After joining Total Expert Founder & CEO Joe Welu for a recent episode of the Expert Insights podcast, our good friend and Founder of The Basis Point, Julian Hebron, wrote an incredible article that outlines three important lessons that mortgage lenders can learn from the recent “Barbenheimer” box-office bonanza. If you haven’t yet, do yourself a favor and read How $2.2 Billion Barbenheimer Movie Haul Relates to the Mortgage Biz.
Everything we talked about on the podcast and that Julian lays out in his article—and much of what drove the Barbenheimer box-office success—flies in the face of what we’ve all seen, heard, and been taught over the past few years: Embrace technology, innovate or die, and do whatever it takes to beat the competition. Counterintuitively, Barbenheimer didn’t do any of that and found far more success as a result. That got us thinking about what the wider financial services industry and technology companies like ours could learn from such a bold departure in established strategies, tactics, and mindsets.
Technology Will Never Replace Human Connections
Movie theaters were supposed to be collecting dust by now. Streaming is all the rage, and people want a different kind of movie viewing experience, right? It’s not that black and white. While streaming is absolutely altering the film industry and giving consumers the opportunity to choose how they’ll watch, it’s next to impossible for most people to replicate the movie theater experience at home.
The financial services space is no different. Technology is evolving at a dizzying pace, but it isn’t meant to completely replace the way we connect with people. It’s meant to enhance the ways we connect and give us more flexibility in how and when we do so. Just because people aren’t in the same room with us doesn’t mean they don’t want authentic human connections. Whether it’s over the phone, or via email and SMS, people are still doing business with other people—not with the platform that’s connecting them. Don’t look at technology as something that will replace you. Look at it as a tool to help you do your job more effectively.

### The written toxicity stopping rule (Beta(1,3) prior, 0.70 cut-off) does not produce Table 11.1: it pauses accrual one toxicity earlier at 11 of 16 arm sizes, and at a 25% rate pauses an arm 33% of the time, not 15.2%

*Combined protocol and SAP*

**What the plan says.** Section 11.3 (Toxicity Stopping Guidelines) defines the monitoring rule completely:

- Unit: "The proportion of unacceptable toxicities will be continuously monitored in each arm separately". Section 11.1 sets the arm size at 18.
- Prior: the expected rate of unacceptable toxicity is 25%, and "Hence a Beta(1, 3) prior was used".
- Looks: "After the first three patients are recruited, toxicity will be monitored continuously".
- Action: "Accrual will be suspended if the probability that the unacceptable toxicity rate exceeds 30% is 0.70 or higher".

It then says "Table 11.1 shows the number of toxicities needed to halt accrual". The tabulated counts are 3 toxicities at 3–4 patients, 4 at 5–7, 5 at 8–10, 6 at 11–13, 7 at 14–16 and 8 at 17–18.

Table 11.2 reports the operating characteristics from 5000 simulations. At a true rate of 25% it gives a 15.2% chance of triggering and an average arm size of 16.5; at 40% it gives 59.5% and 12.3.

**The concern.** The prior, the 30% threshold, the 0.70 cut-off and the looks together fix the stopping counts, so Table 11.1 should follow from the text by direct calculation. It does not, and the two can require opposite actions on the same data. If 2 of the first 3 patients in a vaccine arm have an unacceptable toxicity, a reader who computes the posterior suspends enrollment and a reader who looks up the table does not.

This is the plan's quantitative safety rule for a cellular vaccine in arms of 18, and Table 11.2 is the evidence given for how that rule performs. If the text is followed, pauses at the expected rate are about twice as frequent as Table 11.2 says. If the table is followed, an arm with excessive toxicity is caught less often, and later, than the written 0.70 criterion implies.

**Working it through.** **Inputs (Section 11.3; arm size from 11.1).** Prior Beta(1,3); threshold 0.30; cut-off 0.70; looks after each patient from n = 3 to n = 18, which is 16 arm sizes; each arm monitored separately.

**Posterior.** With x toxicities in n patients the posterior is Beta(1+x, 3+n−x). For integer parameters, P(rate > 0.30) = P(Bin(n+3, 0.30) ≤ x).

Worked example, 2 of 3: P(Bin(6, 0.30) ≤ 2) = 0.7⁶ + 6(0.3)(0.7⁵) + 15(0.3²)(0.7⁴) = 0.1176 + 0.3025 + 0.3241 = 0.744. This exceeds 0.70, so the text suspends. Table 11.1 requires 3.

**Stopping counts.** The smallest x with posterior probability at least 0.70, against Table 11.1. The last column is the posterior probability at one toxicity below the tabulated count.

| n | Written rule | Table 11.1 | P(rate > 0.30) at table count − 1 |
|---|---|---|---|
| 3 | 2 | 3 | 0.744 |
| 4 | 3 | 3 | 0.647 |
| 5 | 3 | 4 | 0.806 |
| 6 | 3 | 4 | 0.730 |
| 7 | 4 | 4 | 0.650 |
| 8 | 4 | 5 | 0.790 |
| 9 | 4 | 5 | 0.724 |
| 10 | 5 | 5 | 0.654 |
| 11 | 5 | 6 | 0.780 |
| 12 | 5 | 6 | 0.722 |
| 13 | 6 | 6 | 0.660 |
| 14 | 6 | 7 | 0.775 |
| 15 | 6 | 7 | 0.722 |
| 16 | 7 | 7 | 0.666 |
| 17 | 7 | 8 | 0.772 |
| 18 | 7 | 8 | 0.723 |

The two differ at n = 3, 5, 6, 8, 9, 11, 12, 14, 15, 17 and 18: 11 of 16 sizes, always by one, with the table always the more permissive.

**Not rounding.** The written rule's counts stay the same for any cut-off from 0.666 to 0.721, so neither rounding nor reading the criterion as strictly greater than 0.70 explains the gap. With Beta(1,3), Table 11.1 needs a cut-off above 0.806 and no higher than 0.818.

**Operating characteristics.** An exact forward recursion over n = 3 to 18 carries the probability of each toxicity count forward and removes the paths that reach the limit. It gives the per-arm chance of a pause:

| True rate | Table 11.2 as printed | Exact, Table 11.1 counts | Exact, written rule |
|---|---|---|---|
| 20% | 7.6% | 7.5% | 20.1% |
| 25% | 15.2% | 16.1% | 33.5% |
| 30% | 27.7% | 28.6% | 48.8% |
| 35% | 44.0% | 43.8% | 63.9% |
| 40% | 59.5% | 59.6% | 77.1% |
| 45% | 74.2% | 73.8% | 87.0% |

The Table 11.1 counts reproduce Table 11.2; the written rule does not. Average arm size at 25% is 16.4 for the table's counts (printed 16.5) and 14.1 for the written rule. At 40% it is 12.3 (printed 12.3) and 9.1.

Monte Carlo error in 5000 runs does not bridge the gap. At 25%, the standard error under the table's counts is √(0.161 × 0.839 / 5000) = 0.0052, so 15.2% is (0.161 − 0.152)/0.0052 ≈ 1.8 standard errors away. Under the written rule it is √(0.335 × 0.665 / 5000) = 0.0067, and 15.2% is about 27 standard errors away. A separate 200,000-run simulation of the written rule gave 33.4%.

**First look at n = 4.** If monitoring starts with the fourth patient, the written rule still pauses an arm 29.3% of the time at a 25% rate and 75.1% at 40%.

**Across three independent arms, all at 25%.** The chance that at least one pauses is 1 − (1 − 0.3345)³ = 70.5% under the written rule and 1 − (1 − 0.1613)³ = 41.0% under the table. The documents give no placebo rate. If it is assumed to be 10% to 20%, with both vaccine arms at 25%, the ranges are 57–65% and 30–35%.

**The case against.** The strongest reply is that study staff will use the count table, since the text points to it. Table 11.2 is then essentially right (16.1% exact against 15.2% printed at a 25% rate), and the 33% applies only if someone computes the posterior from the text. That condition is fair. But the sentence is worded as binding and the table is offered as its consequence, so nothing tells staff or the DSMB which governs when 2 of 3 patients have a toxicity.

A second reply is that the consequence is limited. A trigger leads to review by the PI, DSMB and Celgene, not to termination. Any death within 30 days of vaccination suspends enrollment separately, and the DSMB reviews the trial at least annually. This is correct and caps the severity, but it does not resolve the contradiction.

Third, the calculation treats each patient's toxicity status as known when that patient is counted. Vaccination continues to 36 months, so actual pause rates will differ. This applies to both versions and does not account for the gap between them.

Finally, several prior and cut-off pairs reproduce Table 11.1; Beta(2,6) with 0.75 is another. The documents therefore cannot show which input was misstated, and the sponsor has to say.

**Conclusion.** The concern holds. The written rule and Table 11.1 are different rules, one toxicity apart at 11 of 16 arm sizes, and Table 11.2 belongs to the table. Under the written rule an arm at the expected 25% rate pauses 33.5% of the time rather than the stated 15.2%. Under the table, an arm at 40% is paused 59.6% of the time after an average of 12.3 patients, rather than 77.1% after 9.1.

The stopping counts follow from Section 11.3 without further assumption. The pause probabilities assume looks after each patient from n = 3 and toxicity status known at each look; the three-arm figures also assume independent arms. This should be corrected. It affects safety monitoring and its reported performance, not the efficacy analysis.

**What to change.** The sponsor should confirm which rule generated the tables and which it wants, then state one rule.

Collaboration Over Competition
Barbie was produced by Warner Bros. and Oppenheimer was produced by Universal Pictures, two Hollywood giants that we assume are mortal enemies. But judging by how they subverted the traditional trope of box-office duels, you’d think they were being promoted by the same company. They didn’t infuse their marketing or PR with the typical “us vs. them” mentality. They very publicly supported one another and encouraged people to go see “the competition’s” movie and talked about how much people would enjoy the different stories, styles, and performances.
We should all do the same in the financial services space. None of us can be everything to everyone, but helping customers find what they need—especially when we can’t provide it—will earn us the kind of credibility, respect, and loyalty that you can’t find anywhere else.
Focus On What You Do Best. Forget the Rest.
Barbie and Oppenheimer told vastly different stories. So, they didn’t waste time trying to convince moviegoers that their respective story was objectively better than the other. They focused on what made their story unique, their characters endearing, and their journeys worth investing in. Both were unapologetically honest about who they were and what to expect from them.
Rather than telling customers that you’re a better choice than your competitors or trying to be something you’re not, show them what you do and how you’ll help them reach their financial goals. Tell your story your way, and you’ll find the audience that will make you a success.
Thank you again to Julian Hebron for joining us on the Expert Insights podcast and for continuing to be such a positive and inspiring voice in our industry. Be sure to add The Basis Point to your daily reading list!